MP&F’s Top 25 PR Questions
July 2, 2012
McNeely Pigott & Fox is celebrating 25 years in business during 2012, and one of the ways we’re celebrating is by answering the 25 questions we are most asked about our business.
Question 4: How Much Does It Cost To Hire Us?
By Mark McNeely
What public relations firms charge for their services can vary greatly. We jokingly like to tell people that we charge just like law firms, only a lot cheaper.
Public relations is a service business and generally follows the financial models of other businesses that basically charge for their time and knowledge — like accountants, architects, engineers and, yes, attorneys.
So we establish an hourly billing rate, depending on experience levels, for various staff members. We track time spent on client work by the quarter hour, and set rates based on industry standards adjusted to the local market. We base our estimates for any project on these rates, whether the client prefers us to bill hourly, at a fixed monthly fee or as a one-time project fee.
Obviously, costs are dependent on levels of effort. So a time-intensive project or program is going to be much more expensive than a passive monitoring and advisory assignment. The analogy is like buying a car. You can get a basic, no frills version, an expensive, souped up version or something in between. It depends on your budget and your needs. Crisis situations and assignments that need to move ahead of other work generally are more costly.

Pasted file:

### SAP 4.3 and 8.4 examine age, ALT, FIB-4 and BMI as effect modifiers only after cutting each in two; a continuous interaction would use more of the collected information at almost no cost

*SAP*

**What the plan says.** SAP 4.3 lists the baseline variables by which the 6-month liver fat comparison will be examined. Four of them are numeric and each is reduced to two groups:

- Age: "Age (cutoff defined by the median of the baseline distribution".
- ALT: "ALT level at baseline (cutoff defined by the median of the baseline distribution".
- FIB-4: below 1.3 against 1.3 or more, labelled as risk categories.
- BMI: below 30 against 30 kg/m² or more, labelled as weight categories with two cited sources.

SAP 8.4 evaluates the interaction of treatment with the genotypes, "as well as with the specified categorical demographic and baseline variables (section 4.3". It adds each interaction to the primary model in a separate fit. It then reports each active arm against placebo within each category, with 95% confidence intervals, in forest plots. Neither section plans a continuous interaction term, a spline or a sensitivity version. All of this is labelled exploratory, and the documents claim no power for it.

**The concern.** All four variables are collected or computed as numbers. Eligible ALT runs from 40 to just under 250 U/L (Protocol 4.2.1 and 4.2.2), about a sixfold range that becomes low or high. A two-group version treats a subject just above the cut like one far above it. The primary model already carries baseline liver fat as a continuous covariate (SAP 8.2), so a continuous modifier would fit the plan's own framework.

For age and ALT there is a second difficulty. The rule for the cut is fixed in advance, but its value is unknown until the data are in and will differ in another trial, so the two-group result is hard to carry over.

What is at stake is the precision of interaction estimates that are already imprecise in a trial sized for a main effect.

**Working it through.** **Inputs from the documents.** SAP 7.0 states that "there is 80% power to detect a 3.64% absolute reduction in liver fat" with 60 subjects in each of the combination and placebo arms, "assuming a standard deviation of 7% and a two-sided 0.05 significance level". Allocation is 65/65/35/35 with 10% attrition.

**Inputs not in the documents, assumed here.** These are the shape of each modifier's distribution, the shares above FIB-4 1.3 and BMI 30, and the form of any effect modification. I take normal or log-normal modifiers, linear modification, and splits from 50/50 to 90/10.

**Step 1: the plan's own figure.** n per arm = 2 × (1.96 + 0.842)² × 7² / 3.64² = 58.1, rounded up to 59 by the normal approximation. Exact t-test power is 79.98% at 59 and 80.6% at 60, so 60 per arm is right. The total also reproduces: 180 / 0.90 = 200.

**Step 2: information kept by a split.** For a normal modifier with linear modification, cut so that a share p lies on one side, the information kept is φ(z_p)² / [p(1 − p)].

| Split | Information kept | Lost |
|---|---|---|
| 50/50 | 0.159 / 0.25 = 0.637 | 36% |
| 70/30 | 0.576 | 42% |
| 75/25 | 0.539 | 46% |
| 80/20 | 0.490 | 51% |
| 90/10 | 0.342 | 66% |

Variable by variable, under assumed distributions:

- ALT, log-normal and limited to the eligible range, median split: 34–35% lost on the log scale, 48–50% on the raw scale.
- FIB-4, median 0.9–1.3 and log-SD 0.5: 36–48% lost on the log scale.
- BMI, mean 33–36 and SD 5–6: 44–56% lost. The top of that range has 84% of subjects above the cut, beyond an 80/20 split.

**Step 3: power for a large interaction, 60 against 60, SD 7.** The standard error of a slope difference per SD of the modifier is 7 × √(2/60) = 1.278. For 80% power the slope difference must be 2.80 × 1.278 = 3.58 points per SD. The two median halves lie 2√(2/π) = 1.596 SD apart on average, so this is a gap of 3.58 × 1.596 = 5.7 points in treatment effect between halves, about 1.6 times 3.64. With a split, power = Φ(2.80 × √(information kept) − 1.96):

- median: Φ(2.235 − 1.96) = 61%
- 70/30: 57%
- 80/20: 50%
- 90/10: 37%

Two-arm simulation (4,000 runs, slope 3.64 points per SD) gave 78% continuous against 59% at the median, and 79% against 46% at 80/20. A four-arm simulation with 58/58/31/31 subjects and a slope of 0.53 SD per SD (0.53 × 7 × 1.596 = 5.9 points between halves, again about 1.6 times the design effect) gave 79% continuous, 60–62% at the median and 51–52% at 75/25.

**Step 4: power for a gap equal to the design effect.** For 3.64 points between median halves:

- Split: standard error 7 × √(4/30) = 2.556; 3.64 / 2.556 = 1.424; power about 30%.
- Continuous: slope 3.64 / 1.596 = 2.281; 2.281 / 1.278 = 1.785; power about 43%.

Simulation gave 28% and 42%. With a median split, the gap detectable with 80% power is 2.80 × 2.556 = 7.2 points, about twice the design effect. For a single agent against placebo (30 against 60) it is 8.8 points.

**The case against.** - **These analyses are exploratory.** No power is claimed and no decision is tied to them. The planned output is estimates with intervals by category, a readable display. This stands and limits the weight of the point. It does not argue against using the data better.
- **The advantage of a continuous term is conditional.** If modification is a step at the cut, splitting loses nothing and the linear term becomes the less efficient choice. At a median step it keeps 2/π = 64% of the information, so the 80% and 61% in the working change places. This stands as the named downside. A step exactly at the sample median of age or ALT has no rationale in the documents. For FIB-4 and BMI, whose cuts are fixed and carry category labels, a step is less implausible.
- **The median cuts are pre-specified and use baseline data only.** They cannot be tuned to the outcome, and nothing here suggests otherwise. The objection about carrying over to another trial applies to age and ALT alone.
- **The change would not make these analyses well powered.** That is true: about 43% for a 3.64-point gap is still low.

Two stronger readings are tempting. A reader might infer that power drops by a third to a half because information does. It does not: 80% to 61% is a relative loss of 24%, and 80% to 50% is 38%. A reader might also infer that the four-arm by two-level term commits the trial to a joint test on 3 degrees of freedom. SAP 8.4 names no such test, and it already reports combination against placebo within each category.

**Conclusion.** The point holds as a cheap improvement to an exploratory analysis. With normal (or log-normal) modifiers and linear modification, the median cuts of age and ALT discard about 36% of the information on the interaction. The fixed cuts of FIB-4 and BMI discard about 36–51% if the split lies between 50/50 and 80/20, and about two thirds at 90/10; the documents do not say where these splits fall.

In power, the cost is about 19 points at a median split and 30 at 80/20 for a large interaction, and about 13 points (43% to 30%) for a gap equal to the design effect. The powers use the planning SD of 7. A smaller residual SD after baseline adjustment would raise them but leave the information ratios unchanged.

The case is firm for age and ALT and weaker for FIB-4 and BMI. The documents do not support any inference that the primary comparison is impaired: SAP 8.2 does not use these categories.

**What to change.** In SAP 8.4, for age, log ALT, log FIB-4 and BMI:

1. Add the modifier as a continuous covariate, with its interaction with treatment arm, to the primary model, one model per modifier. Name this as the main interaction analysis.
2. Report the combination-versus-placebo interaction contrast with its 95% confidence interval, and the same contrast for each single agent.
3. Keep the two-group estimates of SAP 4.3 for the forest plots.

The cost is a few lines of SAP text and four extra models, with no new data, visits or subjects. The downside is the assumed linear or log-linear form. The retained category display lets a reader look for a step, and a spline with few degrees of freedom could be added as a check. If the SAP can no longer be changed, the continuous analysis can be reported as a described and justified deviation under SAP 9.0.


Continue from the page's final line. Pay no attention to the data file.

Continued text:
We don’t want our senior (and more expensive) staff performing tasks that our younger, less experienced folks can easily do well. That way, it is more cost-effective for our clients.
Our commercial billing rates range from $60 an hour for younger staff members to $300 or more per hour for our principals. We have federal government-approved rates that are considerably discounted (generally 20 percent to 25 percent) from our standard fees. We also provide hundreds of thousands of dollars worth of pro bono, community service work at no cost to the many beneficiaries of those services.
Each firm and situation is different; but in general, we have a minimum engagement fee of $6,000. Our typical monthly client fees range from a couple of thousand dollars to $20,000 or more. Large corporate and institutional clients generally have larger communications budgets, but we also have worked over the years for many small startups and mom-and-pop types of entrepreneurial businesses, which have to stretch their dollars to the max.
Also, we get client approval for any out-of-pocket expenditures and charge industry-standard rates for paid media commissions and handling fees.
We do our best to establish budget parameters on the front end. We have found over the years that when clients expect a certain cost, they are fine with it, large or small. It’s the surprises that create confusion and delay. My advice is to be as transparent as possible with all clients, to let them know if something they ask for will require additional costs and make sure they approve them ahead of time, and to give as much detail as possible about the time being spent on behalf of the client.